So you’ve got a friend or family member who’s unemployed and looking for a job. Maybe your friend hasn’t quit their job yet and has turned to you for help.
1. Be Compassionate
Don’t assume your friends’ career problems are entirely their fault, either. Sometimes, the workplace dynamic can change as fast as a few days or weeks and bad bosses or new policy can be the cause for workplace woes. Take the time to listen to their problems and you’ll find that their are external factors affecting their job satisfaction. Remember, job loss typically involves a grieving process. Give your friend the emotional space (or closeness) they need to get through the initial shock, anger, confusion and other emotions they feel.
2. Ask Questions
Ask your friend to be specific about their job search. Ask the five W’s: Who, What, When, Where, Why? Who do they want to work for? What do they want to do (think specific job titles)? When can they start working (this is a good question if they are still employed, are a student, or have some other personal obligations such as family)? Where do they want to work geographically (in the same city, out of the country, near their kids’ school, etc)? Why do they feel they are qualified for the job in question. Knowing specific answers do these questions can help you keep your eyes and ears open if opportunities come up – you might even pose some basic questions about their career path your friend had never initially imagined.
3. Recommend Resources And Forget The Internet
Refrain from talking about internet job boards. Just about everybody who has ever had a friend search for a job these days automatically refers to the internet. “Have you tried Monster or Craigslist?” Odds are, that’s the first place your friend has looked. Remember, less than 7 percent of job founds today are found on the internet, so help your friend focus on real life networking.
Ask your friend if they have found good resources for their job search or career change. Do you know of a good career counselor or some great books? Share your resources. I warn against simply making blind recommendations, however. Be sure your friend can actually use the resource in question. If you’ve got a personal experience, share your recommendation and relate personally to their experience.
4. Point Them Towards Information Resources Within Your Network
Set your friend up with others who can provide information. You don’t have to ask your network to “give” your friend a job. You can, however, point your friend towards mutual friends or colleagues who can be sources of information. Just be sure to let your “source” know of your intentions ahead of time. If your source does business a certain way, be sure to find out the appropriate channels to follow and pass that information on to your friend. It doesn’t hurt to remind your friend of basic professional etiquette, such as following up and writing thank you notes. Any tips you can offer to make the networking experience as professional as possible will help keep your friend’s reputation in a positive light.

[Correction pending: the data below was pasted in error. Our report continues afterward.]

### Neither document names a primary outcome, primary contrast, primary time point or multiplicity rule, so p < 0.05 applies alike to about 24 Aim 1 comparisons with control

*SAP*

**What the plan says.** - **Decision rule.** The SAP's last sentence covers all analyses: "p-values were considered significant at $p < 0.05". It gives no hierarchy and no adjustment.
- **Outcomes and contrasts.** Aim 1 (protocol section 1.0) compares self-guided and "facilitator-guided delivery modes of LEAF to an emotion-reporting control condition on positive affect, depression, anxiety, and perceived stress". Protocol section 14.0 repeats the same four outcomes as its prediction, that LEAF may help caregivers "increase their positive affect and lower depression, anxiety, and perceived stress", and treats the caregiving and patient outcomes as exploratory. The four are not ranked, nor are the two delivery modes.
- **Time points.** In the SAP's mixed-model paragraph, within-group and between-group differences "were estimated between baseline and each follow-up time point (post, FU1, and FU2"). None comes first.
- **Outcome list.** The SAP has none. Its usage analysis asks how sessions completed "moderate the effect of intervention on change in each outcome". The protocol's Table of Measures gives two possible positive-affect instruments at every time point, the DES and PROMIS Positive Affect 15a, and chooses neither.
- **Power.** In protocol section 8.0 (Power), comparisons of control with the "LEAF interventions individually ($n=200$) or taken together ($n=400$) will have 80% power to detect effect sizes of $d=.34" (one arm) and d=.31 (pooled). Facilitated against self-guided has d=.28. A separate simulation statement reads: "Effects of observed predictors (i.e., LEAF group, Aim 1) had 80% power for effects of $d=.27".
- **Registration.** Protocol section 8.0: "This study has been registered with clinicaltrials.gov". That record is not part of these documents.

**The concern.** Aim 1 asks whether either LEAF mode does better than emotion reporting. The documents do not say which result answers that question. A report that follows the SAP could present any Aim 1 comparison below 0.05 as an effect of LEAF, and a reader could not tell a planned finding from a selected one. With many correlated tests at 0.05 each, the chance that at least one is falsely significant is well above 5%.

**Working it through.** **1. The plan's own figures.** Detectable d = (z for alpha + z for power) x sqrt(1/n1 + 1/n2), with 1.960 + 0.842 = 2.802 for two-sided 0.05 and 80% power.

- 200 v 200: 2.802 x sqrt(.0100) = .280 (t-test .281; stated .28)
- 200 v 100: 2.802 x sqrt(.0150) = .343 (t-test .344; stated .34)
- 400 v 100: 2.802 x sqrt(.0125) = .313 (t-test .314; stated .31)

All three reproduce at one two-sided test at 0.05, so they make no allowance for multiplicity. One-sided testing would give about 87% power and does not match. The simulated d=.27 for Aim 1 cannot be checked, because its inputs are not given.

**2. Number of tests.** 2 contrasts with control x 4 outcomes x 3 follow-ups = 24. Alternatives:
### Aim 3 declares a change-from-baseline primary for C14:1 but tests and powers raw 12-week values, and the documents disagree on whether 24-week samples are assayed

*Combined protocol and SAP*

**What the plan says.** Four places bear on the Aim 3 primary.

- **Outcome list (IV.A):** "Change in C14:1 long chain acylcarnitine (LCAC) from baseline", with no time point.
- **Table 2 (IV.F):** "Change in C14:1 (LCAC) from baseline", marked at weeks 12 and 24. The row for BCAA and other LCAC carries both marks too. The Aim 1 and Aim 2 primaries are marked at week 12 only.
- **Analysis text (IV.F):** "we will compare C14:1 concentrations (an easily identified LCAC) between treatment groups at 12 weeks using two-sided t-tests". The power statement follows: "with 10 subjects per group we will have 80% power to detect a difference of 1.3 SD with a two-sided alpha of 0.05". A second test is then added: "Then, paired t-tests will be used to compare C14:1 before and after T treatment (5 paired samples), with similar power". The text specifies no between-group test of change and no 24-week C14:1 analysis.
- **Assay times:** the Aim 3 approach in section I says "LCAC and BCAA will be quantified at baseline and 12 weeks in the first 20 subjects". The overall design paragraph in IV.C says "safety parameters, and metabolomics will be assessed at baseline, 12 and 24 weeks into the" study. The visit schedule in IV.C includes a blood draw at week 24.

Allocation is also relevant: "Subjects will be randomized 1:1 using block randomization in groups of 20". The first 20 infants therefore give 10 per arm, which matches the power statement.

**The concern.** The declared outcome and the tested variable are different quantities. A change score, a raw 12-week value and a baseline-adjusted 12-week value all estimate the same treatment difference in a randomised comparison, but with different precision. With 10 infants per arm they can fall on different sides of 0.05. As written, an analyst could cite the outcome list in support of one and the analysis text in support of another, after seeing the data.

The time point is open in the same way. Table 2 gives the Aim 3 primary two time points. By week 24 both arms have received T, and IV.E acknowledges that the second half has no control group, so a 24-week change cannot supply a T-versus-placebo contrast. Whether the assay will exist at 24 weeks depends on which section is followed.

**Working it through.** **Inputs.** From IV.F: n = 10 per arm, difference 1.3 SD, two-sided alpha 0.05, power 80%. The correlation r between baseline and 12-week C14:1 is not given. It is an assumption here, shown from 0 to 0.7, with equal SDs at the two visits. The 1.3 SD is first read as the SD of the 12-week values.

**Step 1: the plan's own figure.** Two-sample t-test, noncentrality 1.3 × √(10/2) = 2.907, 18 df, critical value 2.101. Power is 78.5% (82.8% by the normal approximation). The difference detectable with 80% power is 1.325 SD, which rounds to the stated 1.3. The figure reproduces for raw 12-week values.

5. Be Accepting
Don’t be too hard on your friend if they are not having much success. Unemployment automatically equates to rejection, as job seekers feel they are constantly being judged. Remind your friend of their strengths and why you believe in them. Your kind words and motivators might seem small, but they go a long way and can sometimes be enough to keep your friend going as they make their way through a tough life transition.
6. Offer Fun Distractions
Help your friend have fun once in a while. If it means dragging them out of the house to get some sunshine or getting them back into an old past time, help your friend remember that there are other things in life to enjoy and that life does move on.
The job search process is hardly a simple process and neither is being a good friend during a such time. Consequently, stay objective about the process, be personal about being a friend, and before you know it, your friend or loved one will find their next step.
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